As a student, you will slowly be getting used to teachers making predictions about you (you may never grow to like it, but you will at least get used to it). You have predicted grades for your GCSEs and predicted grades for your AS and A-Levels. The education system to some extent relies upon the idea that teachers can predict with reasonable accuracy how students will do in their exams, before they have even taken them. But how good are teachers’ predictive abilities really?
In the 1950s a psychologist called Paul Meehl reported an example where trained school councillors were asked to predict the grades of students at the end of the year. They were allowed to interview the students for 45 minutes and had access to large amounts of other data such as a personal statement, previous grades and a number of aptitude tests. At the end of the year, the predictions of the councillors were compared to another, much simpler, prediction method, a statistical equation that only looked at previous results and one aptitude test. Who do you think was more accurate? In 11 of 14 cases, the simple statistics did a better job than the professionals. Before you decide that teaching professionals are useless, however, be aware that over the next 30 years similar patterns have been found across numerous areas: from predicting success in pilot training, the price of bottles of wine, cancer survival rates, prospects of success for new businesses and many more.
These cases are called ‘Meehl patterns’ and they occur when an expert in a field tries to predict something complicated, but has a lower success rate doing so than a simple statistical formula (or ‘algorithm’). Meehl thought that the patterns illustrated a potential problem with knowing a lot about a certain subject; it makes us too confident in our judgements and more likely to try to be clever or unexpected in our predictions, rather than just sticking to the simple data. Meehl patterns work in so called ‘low-validity’ environments, ones that involve a significant degree of uncertainty and which are very hard to predict. In such difficult situations, it is often better to use simple statistics to predict performance, rather than trusting an ‘expert’.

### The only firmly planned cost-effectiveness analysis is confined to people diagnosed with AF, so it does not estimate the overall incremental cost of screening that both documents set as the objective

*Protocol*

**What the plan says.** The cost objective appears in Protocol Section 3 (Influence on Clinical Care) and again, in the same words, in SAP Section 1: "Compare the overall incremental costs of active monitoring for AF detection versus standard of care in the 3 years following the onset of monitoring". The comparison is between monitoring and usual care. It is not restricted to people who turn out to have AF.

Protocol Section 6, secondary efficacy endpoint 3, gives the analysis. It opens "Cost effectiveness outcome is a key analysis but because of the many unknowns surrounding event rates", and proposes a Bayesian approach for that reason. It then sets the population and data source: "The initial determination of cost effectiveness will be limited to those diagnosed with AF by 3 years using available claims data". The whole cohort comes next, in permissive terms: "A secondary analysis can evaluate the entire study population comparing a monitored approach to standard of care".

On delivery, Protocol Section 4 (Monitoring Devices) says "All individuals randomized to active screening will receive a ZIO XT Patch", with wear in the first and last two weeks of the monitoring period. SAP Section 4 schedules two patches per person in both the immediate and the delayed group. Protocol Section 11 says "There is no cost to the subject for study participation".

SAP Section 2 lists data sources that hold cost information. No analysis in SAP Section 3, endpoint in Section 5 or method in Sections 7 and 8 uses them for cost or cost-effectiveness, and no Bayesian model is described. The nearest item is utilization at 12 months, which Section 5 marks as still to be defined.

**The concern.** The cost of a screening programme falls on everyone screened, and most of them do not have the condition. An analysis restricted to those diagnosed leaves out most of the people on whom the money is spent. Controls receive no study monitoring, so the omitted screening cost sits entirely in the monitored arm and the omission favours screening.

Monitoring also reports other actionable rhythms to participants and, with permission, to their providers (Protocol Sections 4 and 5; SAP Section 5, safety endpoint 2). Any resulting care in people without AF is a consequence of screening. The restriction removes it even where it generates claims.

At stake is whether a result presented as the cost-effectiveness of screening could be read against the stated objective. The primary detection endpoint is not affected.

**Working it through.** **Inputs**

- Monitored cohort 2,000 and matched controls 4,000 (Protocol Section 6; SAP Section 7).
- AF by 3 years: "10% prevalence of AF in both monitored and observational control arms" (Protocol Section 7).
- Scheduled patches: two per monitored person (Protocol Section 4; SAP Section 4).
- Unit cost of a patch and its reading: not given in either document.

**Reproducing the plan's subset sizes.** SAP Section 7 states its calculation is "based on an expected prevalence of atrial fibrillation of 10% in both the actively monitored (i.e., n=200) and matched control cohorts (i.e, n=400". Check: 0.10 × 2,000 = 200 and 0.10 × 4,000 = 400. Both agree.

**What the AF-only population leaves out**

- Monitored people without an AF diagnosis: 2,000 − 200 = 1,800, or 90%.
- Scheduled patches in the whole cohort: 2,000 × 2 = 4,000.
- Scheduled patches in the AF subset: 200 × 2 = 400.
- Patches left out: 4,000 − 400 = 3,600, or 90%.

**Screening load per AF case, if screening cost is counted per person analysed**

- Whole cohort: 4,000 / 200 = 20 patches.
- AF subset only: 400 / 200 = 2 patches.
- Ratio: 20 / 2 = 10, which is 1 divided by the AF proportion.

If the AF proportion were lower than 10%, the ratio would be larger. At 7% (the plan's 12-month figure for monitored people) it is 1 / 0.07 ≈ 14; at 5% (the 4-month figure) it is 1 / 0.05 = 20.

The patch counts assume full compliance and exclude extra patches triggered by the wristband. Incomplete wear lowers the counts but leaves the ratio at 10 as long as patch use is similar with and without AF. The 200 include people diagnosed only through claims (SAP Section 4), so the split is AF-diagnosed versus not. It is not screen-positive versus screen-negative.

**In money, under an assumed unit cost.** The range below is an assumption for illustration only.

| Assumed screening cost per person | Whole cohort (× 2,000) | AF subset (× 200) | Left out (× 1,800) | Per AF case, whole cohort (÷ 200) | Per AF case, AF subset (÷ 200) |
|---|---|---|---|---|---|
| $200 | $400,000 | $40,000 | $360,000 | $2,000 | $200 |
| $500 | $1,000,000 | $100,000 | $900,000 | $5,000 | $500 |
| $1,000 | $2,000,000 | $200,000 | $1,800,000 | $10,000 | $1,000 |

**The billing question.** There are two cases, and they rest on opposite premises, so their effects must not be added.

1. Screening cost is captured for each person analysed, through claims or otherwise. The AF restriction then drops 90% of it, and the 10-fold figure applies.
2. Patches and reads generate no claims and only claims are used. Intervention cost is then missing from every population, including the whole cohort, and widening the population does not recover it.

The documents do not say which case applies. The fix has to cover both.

After they’ve made their decisions, of course, the professors will have their judgements vindicated by confirmation bias, another cognitive error. Some students who the professors remember giving particularly impressive answers to interview questions will go on to do important and noteworthy things at university and beyond. Given the number of people from these two institutions who go on to high-profile and important jobs, this is not actually a very surprising fact, but it will create the impression in the minds of the professor that they were right all along, and that interviews remain the way forward.
In actual fact, I suspect that there would be a much simpler way to predict the likelihood of success at university, a method that Meehl would no doubt have approved of: AS level scores, plus the result in a standardized admissions test given by the university. The top performers across these two measures are admitted. Simpler, cheaper, very possibly fairer (especially on students from poorer backgrounds who may be far more intimidated by the atmosphere of the Oxford college than other applicants) and perhaps, if the lessons of Paul Meehl are anything to go by, a fair bit more accurate as well.